Mika, 90% of those user reviews on aggregators are just a score plus a badly spelled rant (or even just a "Dis movie suX coz SJW!!!"), you can do that on a smartphone or tablet easily or ye know, using bots.
PS: Most people that start with tablets or smartphones write a lot with them, it's mostly us computer nerds that have problems if they don't have a mouse and a full sized keyboard because we know better, hell I saw my cousin write long e-mails on a fricking i-pad.
Actually, no. If you start to ignore negative one liner reviews, you should do so for the positive ones as well (there's quite a bunch of them as well if you look through the reviews), and if not, then why not? Written text reviews are actually a minority, most of the people rate the movie just by giving the score number. E-mails are about the longest thing you can write with a mobile or pad. Pads and phones are mostly used for one line at a time chat communications, not writing reviews. If you use Pad for professional writing and text editing work, you really are wasting time. Of course, that's one way to make oneself look busy, though.
The written reviews, for those who wanted to say something about their rating, are a sample of the entire number of reviews. One review means nothing, but if the same issue is mentioned in 30 % of the reviews, that's likely quite valid.
A key component to the idiocies that are peddled in this vast community of TLJ haters is that the badness of this movie was something that wrecked SOLO's chances to succeed. It's like everything else these people say, they take a bunch of facts and then construe an entire silly narrative that caters to their idiocies.
Of course, a simpler explanation is that the movie was too close, it was by far too uninteresting, it had production problems from the get go, there was no hype for it whatsoever, and the word of mouth was "meh it's alright I guess". This doesn't drive sales through the roof.
I loved TLJ, and guess what. I didn't go see SOLO. The thought of doing that never even crossed my mind.
So no, Mika, once again, you're wrong. I guess there's a consistency to admire here.
Taking a bunch of facts and then constructing a so called "narrative" that fits the facts is called analysis. Doing this stuff for a company is part of my actual job.
Your simpler explanation fails to take account other movie franchises; there Marvel vs Star Wars audiences are then assumed to behave differently (Star Wars fans get fatigued while Marvel's don't). Nobody provides any grounds for this. If the audience behavior differs, then provide the reasons why and how they differ. Furthermore, name me one person who didn't want to see the continuation to Empire Strikes Back within 6 months instead of waiting three years when they were originally made?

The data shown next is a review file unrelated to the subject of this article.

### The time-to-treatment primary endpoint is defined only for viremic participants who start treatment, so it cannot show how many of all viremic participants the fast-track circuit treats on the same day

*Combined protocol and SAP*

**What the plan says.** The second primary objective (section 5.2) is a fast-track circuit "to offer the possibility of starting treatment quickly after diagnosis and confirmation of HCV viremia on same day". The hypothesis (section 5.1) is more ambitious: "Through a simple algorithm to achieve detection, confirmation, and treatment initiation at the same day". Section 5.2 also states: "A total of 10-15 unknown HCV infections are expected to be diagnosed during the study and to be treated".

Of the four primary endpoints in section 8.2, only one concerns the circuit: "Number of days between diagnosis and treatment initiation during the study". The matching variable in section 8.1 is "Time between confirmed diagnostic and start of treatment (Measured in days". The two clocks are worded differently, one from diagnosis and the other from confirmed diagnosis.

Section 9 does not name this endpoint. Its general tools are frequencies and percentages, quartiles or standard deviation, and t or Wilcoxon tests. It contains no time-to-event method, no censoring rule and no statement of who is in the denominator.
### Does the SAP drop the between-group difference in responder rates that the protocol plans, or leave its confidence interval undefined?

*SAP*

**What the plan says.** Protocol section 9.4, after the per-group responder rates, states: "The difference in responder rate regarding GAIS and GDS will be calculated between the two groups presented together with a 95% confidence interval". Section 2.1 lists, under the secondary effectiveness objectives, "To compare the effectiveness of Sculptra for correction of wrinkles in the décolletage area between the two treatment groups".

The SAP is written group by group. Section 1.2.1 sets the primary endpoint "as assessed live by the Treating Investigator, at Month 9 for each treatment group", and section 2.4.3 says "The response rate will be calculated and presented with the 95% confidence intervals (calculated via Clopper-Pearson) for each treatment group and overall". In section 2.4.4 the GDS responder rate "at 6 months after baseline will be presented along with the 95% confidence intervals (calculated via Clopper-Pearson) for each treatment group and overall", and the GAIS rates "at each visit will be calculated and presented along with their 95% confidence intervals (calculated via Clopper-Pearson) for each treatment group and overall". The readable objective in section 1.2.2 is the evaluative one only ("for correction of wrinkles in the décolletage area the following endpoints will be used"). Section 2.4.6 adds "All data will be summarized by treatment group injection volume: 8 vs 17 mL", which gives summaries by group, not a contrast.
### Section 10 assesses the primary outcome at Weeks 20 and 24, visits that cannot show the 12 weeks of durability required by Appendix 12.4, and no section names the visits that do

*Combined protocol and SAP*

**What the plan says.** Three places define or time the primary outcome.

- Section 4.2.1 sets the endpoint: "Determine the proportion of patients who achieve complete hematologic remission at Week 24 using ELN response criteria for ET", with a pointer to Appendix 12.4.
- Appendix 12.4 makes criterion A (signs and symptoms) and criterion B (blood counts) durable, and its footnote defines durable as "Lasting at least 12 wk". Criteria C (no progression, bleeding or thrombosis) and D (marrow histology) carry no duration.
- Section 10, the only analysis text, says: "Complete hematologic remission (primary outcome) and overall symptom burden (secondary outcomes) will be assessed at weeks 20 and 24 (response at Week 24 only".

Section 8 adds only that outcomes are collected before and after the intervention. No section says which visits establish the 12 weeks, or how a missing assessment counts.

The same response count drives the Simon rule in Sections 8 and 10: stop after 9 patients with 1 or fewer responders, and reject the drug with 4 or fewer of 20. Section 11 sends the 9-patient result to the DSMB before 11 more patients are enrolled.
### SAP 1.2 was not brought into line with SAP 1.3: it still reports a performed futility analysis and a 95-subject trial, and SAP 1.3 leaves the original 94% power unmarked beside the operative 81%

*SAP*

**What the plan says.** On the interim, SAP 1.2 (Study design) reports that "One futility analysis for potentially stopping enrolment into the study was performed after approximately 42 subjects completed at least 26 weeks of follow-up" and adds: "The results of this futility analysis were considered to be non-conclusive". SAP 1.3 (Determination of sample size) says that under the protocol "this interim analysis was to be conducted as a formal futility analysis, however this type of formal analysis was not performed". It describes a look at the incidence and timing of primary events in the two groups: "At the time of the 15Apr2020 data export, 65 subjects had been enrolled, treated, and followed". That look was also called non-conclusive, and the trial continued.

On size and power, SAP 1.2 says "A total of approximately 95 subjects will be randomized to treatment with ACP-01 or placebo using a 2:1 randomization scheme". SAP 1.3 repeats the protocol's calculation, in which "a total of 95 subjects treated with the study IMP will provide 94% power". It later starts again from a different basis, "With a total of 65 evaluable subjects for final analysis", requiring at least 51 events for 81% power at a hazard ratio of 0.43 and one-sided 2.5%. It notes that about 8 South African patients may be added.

Production problems are nothing new for Star Wars. New Hope was marred with them too, and eventually saved in the editing phase. Movie being uninteresting and lacking hype are the more likely explanations, but this is not where you should stop if you actually want to find the root cause of issues. The question is, why is there no hype and why is the movie uninteresting? If people didn't see the movie to begin with, so how could they tell it's not interesting? If the movie premise was uninteresting, how come that's the case? There's a rather amusing speculation of why that came to be but that's no longer discussion from the management point of view.
Oh I thought it was 200 million like the other movies, and since it's made more than 200 domestically- either way that sounds more of a Solo problem not a Last Jedi problem.
Is it Last Jedi's fault that Howard decided to re-shoot 70% of the movie? That's probably why the budget is as high as it is. Filming is the most expensive part of production and the dude essentially did it twice
Think about it. Break even is nowhere near good enough. A movie with a production cost of 200 millions should make about 600 millions to break even. To actually make it worth it, the gross needs to be more than 800 millions (leads to about 25 % profitability for the studio before the corporate taxes). Re-shooting 70 % the movie is indeed no fault of Last Jedi, though I don't think anybody has claimed it is. Howard was actually hired to re-shoot the movie, so doing that wasn't his decision. It came from either Lucasfilm or Disney. The same thing happened with Rogue One, Gareth Edwards was sidelined at some point, although the re-shoots were not as extensive as they were with Solo.
But the big problem is not really in the production costs (100 mils isn't particularly much to absorb for Disney), but the bigger thing is: the movie has made ~ 50 % of what it was supposed to. So where's half the audience that was supposed to come? And will that be a continuing trend? Luis above said it won't be, while I've been saying it will. You've seen my reasoning as well why I think so: Last Jedi merchandise sales crash and video sales are also down by a whopping 68 % compared to Force Awakens. The rejection started with Last Jedi, accounted for Solo, and will likely continue to Ep. IX. It can happen that Last Jedi is forgiven over the next 1.5 years, but I wouldn't bet my money on it. JJ Abrams wasn't particularly impressive as a director, and any good will there was for Force Awakens (induced by inclusion of nostalgia characters and the set-up) is likely drastically reduced.
I'm starting to think I've pretty much said what I wanted to say at this point.